Institutional landlords and private landlords get to write this cost off against tax and yet normal owner-occupiers have to pony up such huge amounts without any support, as yet. However, it is unconscionable and an issue that must be addressed urgently. These homeowners need a resolution. I appreciate there is a working group and I can almost predict the speech the Minister of State will give in response. I am conscious the working group is ongoing. It is due to report by June, one would hope. Presumably its report will make a redress recommendation that will then go to Cabinet and be hammered out in the budget negotiations. That is all of our hope in this situation. However, it is too long for the homeowners I have mentioned. If a redress scheme is envisaged, then why can we not look at an interim one? We all agree some sort of scheme is going to happen here. In light of mica and pyrite there is going to have to be an apartment owners redress scheme. If we know that, why can we not establish some sort of State loan or give letters of comfort, on the back of which those homeowners can be guaranteed to go to credit unions? Why can we not set up some sort of system like that, such that loans will be repaid out of tax allowances or some other way for the homeowners to be reimbursed?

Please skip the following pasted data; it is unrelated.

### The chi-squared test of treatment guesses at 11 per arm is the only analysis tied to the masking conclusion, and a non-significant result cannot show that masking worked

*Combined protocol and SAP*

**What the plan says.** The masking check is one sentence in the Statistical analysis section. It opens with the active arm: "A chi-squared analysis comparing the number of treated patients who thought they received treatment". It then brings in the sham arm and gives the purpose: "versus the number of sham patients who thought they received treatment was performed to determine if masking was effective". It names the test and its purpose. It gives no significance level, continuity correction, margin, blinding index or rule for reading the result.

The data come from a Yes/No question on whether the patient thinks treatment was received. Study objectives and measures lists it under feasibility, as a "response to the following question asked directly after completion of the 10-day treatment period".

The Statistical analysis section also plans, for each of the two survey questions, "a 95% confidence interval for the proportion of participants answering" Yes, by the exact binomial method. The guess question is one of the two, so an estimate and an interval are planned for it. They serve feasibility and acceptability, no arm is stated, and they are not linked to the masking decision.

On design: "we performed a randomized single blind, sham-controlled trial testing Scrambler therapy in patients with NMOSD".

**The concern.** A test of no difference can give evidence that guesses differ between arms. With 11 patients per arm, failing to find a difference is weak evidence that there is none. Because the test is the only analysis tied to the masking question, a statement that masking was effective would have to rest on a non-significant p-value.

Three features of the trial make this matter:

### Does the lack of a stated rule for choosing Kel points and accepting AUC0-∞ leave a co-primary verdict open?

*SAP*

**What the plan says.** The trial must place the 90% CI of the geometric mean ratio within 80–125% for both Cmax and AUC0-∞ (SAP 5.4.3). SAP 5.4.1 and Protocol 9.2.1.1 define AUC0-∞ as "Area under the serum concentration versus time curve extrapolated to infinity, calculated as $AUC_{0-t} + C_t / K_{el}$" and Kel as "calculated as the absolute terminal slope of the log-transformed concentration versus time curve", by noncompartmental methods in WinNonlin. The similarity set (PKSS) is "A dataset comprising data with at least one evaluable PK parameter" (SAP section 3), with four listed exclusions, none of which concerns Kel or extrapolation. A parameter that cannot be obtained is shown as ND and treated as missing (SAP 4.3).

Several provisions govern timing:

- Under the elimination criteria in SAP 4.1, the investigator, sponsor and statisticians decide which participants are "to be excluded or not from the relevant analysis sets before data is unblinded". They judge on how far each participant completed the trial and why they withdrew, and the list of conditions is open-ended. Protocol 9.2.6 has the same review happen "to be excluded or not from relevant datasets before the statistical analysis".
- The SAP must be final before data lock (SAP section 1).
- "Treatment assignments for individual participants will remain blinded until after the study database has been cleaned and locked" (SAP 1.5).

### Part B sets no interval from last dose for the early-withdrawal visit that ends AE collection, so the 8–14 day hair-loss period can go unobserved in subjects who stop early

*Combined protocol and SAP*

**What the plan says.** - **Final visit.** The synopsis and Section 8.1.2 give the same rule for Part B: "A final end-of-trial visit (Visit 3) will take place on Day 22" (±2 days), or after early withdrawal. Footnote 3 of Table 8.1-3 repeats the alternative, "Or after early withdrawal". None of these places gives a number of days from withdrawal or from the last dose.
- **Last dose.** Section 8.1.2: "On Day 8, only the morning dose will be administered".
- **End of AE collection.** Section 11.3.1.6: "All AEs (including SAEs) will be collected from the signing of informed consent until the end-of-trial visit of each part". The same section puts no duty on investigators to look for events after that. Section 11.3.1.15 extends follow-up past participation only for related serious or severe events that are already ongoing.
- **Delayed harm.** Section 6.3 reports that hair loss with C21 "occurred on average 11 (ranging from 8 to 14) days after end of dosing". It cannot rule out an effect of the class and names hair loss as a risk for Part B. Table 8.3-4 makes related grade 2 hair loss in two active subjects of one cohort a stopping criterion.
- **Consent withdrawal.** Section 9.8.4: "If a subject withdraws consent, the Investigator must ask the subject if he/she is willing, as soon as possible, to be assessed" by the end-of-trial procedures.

I wish this complex was the only one in Dublin South-Central but unfortunately it is not. Pretty much every email I get in asks me not to mention the name because they are now terrified their properties cannot be sold. They are in a dire situation. I appreciate also that next week, the Minister is going to bring a memo to Cabinet on the defective blocks redress scheme. In light of that we know that where homeowners have been caught out through what was a deficit in construction oversight, the State is going to put in redress. On the back of that, I ask that we put in some sort of a system that supports these homeowners in that interim period.